Also, there was a high Miura mortality rate from gasoline fueled car fires. In a Miura, the engine sits higher than the radiator. In this situation, a well meaning but uninformed person could easily introduce air into the cooling system leading to an overheating situation. The gasoline in the four Weber carbs tended to boil over when the engine overheated. Hmmm, hot gas running down a hot engine just needs a little spark and another Miura bites the dust.

Another quirky thing is they used a toothed Gilmer style belt for the alternator. These were known to pop off on occasion or get stripped if the alternator didn't turn freely. Hmmm, keep an eye on the amperage gauge on long trips.

I've been told the Miura ownership experience is somewhat like dating an Italian super model. The beauty makes it un-resistible but you better be ready to pay the inevitable high maintenance costs ;)
 
Header Fabrication – Restart on Header Two (cont.)

To try to avoid repeating the situation where the completed header would not fit, I decided it worth the couple of hours work to put the engine/transaxle back into the chassis for another test fit. 3 of the 4 primary tubes are formed and tack welded so the collector positioning is locked in at this point.





The rightmost primary tube is equidistant between the oil pan and frame rail. It should have enough clearance for the engine to move in the mounts and not contact the frame rail. There looks to be enough room to route coolant pipes and A/C hoses by the header to their connections running up the center bottom of the chassis. I do think shielding will be required on this header for heat management purposes.

I also re-worked the collector outlet to reduce it in size. The collector was originally built with a 3 inch outlet and I decided to change to 2 ¾ inch secondary pipes given all the exhaust clearance challenges. Given the collector transition goes from an irregular rectangular shape to a round circle this resulted in some fairly advanced metal shaping to accomplish. By cutting about ½ inch off the transition outlet the vertical height in the middle was 2 ½ inches but the horizontal width was now about 3 ¼ inches as the transition tapers wide as it approaches the collector. Increasing the vertical height was easy as this was just changing the metal arrangement with hammer and sandbag. Decreasing the horizontal width involved shrinking the SS which is not easy especially once the metal work hardened. Using a small sandbag and body hammer I was able to shrink and reform the sides to a circular shape but the metal stopped moving prior to getting to the targeted 2 ¾ inches OD. The last bit of shrink required “hot working” the metal.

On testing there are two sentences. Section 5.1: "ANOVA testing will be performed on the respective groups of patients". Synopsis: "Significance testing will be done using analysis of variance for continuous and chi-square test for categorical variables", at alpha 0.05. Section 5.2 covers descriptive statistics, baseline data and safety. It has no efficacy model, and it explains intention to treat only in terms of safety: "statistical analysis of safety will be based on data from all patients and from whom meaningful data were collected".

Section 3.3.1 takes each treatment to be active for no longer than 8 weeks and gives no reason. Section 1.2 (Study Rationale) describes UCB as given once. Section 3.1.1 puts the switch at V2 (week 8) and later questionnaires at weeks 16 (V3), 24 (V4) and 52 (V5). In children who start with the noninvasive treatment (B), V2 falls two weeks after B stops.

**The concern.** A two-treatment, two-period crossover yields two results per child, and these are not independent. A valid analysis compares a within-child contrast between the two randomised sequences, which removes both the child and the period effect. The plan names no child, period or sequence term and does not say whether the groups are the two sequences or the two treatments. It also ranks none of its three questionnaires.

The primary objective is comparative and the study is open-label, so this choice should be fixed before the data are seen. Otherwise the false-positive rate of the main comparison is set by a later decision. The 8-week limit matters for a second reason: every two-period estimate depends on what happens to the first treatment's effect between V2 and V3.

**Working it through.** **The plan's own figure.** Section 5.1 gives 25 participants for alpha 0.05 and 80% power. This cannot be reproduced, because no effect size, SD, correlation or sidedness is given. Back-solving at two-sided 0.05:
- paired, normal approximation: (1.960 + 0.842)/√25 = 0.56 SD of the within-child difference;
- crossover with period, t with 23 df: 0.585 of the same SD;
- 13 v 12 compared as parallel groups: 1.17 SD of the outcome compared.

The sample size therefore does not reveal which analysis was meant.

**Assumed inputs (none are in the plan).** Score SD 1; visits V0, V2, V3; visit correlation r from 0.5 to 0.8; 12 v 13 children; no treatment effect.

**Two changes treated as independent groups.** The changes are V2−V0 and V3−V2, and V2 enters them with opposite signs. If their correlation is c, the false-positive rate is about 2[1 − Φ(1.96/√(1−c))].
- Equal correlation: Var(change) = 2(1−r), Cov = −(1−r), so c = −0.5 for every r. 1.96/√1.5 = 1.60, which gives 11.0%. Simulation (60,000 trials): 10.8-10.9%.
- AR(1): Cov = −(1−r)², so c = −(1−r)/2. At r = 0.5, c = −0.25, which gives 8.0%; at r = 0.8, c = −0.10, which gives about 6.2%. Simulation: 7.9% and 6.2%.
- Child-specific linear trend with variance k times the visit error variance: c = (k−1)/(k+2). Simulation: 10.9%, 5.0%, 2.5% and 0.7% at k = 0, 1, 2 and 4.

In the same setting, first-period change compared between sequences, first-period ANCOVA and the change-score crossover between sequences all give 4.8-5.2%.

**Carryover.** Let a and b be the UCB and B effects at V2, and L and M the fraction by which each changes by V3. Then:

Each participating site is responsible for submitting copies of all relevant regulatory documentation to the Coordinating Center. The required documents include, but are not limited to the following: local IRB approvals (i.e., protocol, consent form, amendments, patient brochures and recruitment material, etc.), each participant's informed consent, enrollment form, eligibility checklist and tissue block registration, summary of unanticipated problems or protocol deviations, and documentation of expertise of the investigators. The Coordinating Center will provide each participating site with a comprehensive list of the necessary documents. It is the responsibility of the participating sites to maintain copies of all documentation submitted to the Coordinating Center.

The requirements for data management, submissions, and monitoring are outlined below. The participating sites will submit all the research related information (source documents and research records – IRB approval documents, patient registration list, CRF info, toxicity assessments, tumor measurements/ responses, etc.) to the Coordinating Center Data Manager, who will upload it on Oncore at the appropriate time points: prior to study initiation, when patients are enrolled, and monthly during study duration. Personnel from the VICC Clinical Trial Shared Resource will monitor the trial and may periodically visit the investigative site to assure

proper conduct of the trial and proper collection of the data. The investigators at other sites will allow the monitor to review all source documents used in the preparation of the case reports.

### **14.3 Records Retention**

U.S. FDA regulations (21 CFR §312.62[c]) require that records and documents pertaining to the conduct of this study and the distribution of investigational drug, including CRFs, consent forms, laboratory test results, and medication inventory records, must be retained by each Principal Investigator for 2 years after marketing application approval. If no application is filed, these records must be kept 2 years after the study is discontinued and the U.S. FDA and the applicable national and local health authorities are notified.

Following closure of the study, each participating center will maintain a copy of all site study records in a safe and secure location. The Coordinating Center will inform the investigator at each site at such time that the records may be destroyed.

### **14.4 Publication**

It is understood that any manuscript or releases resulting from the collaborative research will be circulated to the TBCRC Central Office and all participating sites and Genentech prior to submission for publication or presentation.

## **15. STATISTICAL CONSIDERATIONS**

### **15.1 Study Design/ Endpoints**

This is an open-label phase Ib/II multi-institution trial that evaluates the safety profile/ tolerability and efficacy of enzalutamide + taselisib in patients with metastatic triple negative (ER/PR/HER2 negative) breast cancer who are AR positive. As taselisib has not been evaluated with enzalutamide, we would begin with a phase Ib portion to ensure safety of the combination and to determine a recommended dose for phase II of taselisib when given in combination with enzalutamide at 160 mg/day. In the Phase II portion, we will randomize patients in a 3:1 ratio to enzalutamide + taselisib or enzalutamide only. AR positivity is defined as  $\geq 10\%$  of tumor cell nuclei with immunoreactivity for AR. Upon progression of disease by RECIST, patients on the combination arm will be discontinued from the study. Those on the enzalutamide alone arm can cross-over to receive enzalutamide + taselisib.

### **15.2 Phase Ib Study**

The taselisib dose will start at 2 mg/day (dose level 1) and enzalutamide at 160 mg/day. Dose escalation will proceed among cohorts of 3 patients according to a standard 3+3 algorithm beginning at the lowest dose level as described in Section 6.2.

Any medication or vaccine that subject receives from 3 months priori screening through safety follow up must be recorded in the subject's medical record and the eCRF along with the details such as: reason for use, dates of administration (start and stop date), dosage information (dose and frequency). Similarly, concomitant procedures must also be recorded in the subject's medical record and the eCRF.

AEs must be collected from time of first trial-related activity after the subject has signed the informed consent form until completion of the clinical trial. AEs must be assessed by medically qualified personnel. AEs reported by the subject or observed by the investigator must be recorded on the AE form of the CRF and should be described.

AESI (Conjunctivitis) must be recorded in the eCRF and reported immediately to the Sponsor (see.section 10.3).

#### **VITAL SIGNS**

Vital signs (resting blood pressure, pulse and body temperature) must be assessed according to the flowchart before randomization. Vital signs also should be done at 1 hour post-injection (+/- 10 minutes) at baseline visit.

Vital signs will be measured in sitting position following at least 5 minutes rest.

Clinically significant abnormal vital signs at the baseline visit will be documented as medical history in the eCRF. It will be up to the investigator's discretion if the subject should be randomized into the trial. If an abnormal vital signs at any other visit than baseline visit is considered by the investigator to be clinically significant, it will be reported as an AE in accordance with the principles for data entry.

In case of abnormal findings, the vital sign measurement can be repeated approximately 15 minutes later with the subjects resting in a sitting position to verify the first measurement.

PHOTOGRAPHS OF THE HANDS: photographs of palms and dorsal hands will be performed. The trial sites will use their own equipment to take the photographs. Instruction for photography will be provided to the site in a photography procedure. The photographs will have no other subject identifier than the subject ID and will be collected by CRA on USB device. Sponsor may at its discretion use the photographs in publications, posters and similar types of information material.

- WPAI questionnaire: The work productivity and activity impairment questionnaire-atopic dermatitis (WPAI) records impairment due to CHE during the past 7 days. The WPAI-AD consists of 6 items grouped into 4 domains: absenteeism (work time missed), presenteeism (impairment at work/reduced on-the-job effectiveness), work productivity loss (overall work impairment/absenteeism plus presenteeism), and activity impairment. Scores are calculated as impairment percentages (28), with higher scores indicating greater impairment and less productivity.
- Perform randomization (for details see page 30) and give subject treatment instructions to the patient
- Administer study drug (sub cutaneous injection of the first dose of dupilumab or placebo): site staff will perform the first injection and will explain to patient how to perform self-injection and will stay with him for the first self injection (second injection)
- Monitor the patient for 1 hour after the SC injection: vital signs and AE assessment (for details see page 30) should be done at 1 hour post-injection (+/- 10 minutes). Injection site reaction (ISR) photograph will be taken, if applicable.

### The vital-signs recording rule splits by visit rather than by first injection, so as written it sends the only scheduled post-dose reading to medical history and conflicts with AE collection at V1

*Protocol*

I feel good about the header fit now and am confident that it will have the needed clearance once it’s fully fabricated.